"Growing medicinal herbs: ten steps to getting started." Laura Clavio. The Business of Herbs Vol. XII (no.1): p. 1-2,39. (March/April 1995). (NAL SB351.H5B8)

"Herb industry trends for 1998." Paula Oliver. The Business of Herbs Vol. XV (no.6): p. 1-2, 6-7. (January/February 1998). (NAL SB352.H5B8)

"Herbs." Maureen Rogers and Howard W. Kerr. From: Small-scale agriculture alternative series, USDA, CSREES, Office for Small-Scale Agriculture, 2 p. (January 1996). Available on-line at University of California Small Farm Center website,

"The medicinal herbs market: sales and trends." Heather Granato. Natural Foods Merchandiser (June 1997). Available on-line at New Hope Natural Media/ Natural Foods Merchandiser website,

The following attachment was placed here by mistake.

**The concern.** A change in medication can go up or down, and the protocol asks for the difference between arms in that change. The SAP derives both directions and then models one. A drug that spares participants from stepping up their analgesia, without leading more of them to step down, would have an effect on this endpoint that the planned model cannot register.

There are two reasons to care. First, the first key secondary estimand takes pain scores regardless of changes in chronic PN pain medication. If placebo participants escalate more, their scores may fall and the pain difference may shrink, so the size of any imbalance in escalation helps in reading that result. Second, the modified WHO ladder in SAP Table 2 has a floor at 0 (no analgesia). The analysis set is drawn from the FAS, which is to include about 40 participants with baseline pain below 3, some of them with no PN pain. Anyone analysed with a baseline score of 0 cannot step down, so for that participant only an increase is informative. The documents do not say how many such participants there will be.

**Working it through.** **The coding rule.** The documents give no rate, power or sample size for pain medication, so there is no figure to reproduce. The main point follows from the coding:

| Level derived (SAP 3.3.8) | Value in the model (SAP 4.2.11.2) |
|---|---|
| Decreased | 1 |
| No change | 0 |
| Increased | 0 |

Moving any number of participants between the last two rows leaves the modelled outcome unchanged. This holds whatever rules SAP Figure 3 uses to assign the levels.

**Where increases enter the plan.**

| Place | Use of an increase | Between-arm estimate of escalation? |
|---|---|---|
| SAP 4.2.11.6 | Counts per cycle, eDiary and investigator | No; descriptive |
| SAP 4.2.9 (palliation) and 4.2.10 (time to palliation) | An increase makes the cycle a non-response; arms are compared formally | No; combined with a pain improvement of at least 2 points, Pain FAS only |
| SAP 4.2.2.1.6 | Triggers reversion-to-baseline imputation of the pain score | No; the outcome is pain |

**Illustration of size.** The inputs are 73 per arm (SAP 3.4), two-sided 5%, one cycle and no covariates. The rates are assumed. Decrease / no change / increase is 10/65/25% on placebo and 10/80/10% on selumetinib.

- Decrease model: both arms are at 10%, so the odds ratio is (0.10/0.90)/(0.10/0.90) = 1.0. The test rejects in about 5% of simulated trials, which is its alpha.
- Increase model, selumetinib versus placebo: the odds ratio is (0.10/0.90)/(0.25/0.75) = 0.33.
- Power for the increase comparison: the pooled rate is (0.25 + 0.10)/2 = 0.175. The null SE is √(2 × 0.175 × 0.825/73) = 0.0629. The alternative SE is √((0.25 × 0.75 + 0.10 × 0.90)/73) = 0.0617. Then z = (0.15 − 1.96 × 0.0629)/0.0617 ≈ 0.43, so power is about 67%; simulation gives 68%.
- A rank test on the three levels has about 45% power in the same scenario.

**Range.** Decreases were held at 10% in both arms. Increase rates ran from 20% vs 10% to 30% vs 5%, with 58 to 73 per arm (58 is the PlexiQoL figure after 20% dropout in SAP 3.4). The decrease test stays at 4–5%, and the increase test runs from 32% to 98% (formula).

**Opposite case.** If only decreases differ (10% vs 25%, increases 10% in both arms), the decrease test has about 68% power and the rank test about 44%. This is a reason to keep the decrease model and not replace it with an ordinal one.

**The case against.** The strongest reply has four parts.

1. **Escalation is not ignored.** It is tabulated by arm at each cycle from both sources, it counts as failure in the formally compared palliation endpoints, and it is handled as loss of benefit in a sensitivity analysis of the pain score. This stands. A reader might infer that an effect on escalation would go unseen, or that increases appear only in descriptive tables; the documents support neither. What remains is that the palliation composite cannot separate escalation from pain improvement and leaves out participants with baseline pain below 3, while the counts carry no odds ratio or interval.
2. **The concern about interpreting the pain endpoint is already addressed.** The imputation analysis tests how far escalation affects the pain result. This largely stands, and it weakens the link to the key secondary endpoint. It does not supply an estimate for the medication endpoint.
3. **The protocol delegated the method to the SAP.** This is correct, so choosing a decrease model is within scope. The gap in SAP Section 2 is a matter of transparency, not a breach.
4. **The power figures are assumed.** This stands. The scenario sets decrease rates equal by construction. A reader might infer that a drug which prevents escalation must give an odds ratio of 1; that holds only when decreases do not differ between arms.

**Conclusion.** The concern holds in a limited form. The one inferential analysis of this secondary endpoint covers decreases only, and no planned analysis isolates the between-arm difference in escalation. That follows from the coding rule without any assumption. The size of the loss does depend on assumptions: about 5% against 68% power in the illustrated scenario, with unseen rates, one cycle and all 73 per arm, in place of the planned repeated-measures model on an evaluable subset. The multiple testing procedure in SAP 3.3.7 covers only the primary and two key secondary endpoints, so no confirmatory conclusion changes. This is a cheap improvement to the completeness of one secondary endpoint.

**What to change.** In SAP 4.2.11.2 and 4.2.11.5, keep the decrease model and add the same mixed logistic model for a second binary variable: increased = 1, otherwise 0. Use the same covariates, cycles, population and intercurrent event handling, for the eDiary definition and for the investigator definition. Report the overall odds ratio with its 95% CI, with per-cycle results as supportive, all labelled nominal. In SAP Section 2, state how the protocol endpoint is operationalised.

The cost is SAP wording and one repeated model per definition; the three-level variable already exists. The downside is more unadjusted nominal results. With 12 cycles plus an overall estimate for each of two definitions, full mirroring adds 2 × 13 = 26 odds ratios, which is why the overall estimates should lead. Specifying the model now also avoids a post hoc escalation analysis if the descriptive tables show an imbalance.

"Phytomedicines as a new crop opportunity." Loren D. Israelsen. In: New Crops, J.Janick and J.E. Simon, eds., p. 669-671. New York: Wiley, 1993. Available on-line at the Center for New Crops & Plant Products at Purdue University website:

"Small-scale organic herb farming: is this the business for you?" Paula Oliver. The Business of Herbs Vol. XV (no.6): p. 4-5, 27. (January/February 1998). (NAL SB352.H5B8)

"The U.S. botanical market--an overview." Peggy Brevoort. HerbalGram (no.36): p. 49-57. (Spring 1996). (NAL SB351.H5H57 )

See also:

The Alternative Farming Systems Information Center at the National Agricultural Library